See Also:
Economic Indicators
Balance of Payments
Supply and Demand Elasticity
The Feds Beige Book
What are the Twin Deficits?

Stagflation Definition

In economics, stagflation refers to the combination of stagnation and inflation. Stagnation refers to slowing economic growth or recession. It is a period of low gross domestic product and high unemployment. Inflation refers to rising consumer prices. The combination of these two conditions makes for a troubled economy.
The term stagflation was first used by economists in the 1970s when both the U.S. and the U.K. were experiencing simultaneous stagnation and inflation. At that time much of the economic trouble was due to rising oil prices which can contribute to both inflation and stagnation.

Central Banks and Stagflation

Central banks have certain tools for counteracting unfavorable economic conditions. They can implement monetary policy tools to try to influence the conditions of the economy. Central banks can raise or lower interest rates, raise or lower reserve requirements, and buy or sell currency to influence money supply.
For example, if inflation is rising, a central bank can raise interest rates, raise reserve requirements, or purchase currency to reduce the money supply in an attempt to curb inflation.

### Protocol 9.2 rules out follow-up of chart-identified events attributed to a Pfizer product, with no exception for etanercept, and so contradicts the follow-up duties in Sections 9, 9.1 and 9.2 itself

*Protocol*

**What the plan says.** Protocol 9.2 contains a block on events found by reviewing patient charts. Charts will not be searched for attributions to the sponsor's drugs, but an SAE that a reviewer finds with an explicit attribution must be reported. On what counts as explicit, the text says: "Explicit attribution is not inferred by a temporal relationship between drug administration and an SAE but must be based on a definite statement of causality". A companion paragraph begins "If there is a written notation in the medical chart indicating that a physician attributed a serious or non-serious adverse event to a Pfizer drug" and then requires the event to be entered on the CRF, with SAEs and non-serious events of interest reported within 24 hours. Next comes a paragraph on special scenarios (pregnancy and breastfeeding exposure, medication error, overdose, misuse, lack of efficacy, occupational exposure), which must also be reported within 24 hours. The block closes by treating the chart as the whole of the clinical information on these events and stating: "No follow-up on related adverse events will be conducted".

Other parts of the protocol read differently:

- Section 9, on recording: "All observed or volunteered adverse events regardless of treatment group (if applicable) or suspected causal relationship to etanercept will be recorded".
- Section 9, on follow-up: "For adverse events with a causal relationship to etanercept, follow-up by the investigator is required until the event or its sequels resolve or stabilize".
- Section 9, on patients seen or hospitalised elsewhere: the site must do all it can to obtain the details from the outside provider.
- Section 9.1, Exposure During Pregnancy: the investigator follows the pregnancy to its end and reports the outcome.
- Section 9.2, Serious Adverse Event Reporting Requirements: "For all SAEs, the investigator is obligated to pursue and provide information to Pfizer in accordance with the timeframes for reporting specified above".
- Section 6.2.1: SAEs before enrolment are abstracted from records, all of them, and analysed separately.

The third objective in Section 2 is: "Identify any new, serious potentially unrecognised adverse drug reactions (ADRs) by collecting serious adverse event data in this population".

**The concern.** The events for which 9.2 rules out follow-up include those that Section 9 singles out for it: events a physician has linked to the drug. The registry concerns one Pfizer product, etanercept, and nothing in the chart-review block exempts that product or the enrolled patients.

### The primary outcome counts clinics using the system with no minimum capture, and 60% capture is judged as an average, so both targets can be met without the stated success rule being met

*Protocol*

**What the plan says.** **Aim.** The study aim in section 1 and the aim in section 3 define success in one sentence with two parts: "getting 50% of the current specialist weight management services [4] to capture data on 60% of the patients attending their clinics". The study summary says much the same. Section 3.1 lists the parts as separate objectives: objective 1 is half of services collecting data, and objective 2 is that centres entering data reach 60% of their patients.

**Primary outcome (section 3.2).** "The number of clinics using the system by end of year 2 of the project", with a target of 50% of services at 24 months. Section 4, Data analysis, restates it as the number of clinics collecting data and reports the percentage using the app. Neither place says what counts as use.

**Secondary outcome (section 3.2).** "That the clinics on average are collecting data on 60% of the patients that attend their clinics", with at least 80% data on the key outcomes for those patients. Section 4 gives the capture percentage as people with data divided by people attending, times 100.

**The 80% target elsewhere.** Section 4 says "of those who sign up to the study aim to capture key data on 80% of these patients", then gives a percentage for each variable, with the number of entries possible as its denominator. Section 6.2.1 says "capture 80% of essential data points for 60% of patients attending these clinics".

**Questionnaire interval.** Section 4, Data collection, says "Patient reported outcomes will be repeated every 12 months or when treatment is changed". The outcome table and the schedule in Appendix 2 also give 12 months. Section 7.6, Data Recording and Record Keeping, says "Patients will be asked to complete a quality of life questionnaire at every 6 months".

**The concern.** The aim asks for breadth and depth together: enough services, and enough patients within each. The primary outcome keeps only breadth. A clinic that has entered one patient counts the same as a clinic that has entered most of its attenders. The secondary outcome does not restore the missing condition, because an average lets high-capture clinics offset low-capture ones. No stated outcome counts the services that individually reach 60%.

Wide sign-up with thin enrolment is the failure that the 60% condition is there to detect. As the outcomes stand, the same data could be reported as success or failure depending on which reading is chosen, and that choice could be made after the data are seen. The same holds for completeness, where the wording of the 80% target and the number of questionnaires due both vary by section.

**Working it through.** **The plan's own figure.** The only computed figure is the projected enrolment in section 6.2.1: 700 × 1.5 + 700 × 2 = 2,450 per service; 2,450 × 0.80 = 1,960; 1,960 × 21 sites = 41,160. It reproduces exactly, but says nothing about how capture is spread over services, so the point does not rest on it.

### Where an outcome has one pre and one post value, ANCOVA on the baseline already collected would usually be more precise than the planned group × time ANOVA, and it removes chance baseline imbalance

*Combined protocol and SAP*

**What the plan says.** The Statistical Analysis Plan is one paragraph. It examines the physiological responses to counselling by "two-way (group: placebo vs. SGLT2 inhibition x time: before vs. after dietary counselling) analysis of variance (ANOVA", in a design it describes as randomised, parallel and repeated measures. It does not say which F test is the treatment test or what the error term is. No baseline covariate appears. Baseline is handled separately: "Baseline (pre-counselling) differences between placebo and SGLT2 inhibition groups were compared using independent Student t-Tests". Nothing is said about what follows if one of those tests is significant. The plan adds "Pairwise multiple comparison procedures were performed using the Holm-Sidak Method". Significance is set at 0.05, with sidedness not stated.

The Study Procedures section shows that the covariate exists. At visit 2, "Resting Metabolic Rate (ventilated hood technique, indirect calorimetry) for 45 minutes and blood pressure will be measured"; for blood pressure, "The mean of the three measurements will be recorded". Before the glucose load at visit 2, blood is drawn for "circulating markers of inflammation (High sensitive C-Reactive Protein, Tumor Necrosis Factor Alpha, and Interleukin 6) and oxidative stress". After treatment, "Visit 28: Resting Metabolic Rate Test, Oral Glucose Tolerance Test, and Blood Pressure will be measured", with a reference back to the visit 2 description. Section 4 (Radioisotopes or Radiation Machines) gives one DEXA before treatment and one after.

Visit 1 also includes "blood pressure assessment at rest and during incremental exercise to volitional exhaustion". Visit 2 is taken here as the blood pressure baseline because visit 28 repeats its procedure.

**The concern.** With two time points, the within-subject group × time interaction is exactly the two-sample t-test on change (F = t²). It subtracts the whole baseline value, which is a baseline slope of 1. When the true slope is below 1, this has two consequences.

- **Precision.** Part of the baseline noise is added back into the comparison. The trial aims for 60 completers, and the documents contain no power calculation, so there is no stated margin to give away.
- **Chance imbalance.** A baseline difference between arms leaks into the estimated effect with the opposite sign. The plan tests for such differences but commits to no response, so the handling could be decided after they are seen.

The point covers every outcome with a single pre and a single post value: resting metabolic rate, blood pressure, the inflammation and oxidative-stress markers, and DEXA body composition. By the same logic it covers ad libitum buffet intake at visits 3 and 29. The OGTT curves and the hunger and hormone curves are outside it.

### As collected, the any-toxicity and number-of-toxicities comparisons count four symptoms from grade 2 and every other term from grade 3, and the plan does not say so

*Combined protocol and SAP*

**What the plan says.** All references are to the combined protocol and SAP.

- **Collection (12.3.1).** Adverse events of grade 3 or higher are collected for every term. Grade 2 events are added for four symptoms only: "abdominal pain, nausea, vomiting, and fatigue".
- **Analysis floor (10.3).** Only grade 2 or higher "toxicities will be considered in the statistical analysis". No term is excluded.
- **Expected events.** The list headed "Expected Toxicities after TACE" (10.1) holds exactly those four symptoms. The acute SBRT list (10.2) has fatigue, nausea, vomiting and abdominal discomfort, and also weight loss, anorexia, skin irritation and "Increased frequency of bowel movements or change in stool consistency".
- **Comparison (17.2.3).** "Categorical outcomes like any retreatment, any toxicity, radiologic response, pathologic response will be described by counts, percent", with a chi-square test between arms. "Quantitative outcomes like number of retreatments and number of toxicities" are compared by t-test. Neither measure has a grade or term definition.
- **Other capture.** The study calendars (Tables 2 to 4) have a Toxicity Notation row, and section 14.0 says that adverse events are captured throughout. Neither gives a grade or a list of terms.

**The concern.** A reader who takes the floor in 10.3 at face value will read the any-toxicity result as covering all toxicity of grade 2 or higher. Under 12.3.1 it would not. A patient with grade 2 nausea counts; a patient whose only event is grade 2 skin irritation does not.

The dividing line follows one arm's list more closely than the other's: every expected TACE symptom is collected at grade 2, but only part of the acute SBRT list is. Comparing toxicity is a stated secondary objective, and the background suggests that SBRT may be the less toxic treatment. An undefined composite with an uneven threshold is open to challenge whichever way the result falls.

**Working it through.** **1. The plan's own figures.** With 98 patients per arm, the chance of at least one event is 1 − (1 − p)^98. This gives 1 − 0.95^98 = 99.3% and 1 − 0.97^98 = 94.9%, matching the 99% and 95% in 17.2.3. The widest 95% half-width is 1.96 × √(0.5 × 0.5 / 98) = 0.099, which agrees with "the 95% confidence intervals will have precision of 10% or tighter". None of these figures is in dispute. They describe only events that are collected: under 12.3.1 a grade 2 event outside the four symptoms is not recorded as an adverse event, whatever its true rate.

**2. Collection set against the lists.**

And during a period of stagnation, if the economy is slowing down, the central bank can lower interest rates in an attempt to increase the money supply and stimulate business and economic activity.

Stagflation Dilemma

However, when inflation and stagnation occur simultaneously, the tools of the central bank are not so simple to implement. For example, during a period of stagflation, a central bank could raise interest rates to fight inflation. But this would hurt the struggling economy. And the central bank could lower interest rates to stimulate the economy, but this would exacerbate inflation.
So one of the main reasons stagflation is such a problem is that central bank monetary policy is essentially unable to ameliorate the unfavorable economic conditions. Trying to fix one half of the problem only makes the other half of the problem worse. Additionally, it doesn’t matter which side of the problem they attempt to correct or influence.


Is Mexico the New China?

In the wake of the COVID-19 pandemic and escalating tensions with China, American companies are actively seeking alternatives to mitigate their supply chain risks and reduce dependence on Chinese manufacturing. Nearshoring, the process of relocating operations closer to home, has emerged as an explosive opportunity for American and Mexican companies to collaborate like never before.

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Changing Markets Affect on Valuations

Economics back in January 2021 Back in early 2021 there were certain signs that the economy was going to change in some way, and many predicted this change would not be positive.  Post Pandemic in January 2021 the U.S. Government continued to pour billions of dollars into the economy by printing more money. Economics 101

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Product Life Cycle Stages

See also: Product Life Cycle Company Life Cycle Why You Need a New Pricing Strategy Increasing Pricing on Products What is the Product Life Cycle? A product life cycle includes stages the product experiences throughout its lifetime – from conception of the idea to the decline and abandonment of the product. Some products experience longer

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